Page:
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An interesting development in the Porsche vs Volkswagen drama has been the recent resignation of it’s CEO of 17 years, Wendelin Wiedeking. It could also be that Wiedeking was made to leave. It was a very sudden decision.
Wiedeking took over the management of Porsche when the automaker seemed to be on its last legs. During the 17 years at its helm, Wiedeking reversed the fortunes of the luxury marque and rebuilt the company into a highly profitable organisation.
He in particular was a great proponent of the philosophy of ‘lean thinking’ helping Porsche reduce its costs dramatically and freeing up capital to invest in new models including the highly successful 4Ã?4 model the Cayenne.
As a manager and leader he is known at Porsche to have an iron fist. He views himself as the biggest and best and expects others to buy into the myth. He admits that he hates to lose.
People who work with him and know him describe him as being desperate to be recognised and acknowledged as the best. He is described as a Ghetto-Boxer. That is somebody who has stepped out of the ghetto environment but still has the mentality of a street fighter in himself.
He is also prepared to take huge risks. When he was appointed as head of Porsche it was a position with more than a real possibility of failure. With an iron fist he reduced the work force by one third and focused on cost cutting measures in every department introducing Toyota’s JIT (just in time) model.
These kinds of management activities didn’t endear Wiedeking to his staff. He is considered as the big boss who always needs to be worshiped. He brooks no argument. He maintains that he has no fear.
He is considered to have absolutely no scruples and be prepared to turn on his own team if the situation should require it. In other words he will use any means at his disposal to make sure he succeeds.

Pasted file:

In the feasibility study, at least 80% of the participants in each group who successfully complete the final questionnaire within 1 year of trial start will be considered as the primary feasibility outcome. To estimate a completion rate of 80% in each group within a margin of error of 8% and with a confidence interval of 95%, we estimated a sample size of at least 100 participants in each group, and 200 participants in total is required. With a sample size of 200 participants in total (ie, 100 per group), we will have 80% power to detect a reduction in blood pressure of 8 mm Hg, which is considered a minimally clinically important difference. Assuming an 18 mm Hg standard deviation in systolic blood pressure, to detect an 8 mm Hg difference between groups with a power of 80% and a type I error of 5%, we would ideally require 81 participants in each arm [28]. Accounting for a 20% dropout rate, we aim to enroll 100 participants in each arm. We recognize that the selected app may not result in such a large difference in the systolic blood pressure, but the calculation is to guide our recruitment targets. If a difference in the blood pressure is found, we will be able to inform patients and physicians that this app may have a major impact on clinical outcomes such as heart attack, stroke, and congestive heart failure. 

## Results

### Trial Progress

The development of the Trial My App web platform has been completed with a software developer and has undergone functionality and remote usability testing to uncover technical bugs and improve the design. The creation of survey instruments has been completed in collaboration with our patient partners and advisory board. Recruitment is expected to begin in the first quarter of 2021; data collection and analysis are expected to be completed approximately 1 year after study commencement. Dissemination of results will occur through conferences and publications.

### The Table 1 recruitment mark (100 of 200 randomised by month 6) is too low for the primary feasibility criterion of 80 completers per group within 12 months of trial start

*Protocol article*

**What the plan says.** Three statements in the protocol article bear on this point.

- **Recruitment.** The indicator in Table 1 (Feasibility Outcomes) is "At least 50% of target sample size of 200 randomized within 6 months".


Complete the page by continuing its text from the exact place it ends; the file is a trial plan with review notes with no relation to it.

As praise and recognition for his achievements he was ranked highly in the leadership list reaching second place in 2009 in the Power List, a list of the most influential people in the automotive world. A list that is lead by the chairman of Honda.
Reflecting on Wiedeking’s management and leadership style one sees that Porsche benefited from his dictatorial, win at all cost, style when the company’s fortunes were waning.
Is this a leadership style that is appropriate to all companies?
Is this the only way that companies need to be managed especially in times of turbulence?
Yet studies and current trends in this field of business are supporting a more inclusive leadership style. Manage by consensus rather than by dictating to staff. It will be interesting to see what companies survive the current crisis and how the survivors were lead through the recession.
One thing is certain, it might be an idea for GM or Chrysler to grab hold of Mr. Wiedeking to help them with their companies. Here is a rescue specialist without a challenge. Grab hold of him as quickly as possible.
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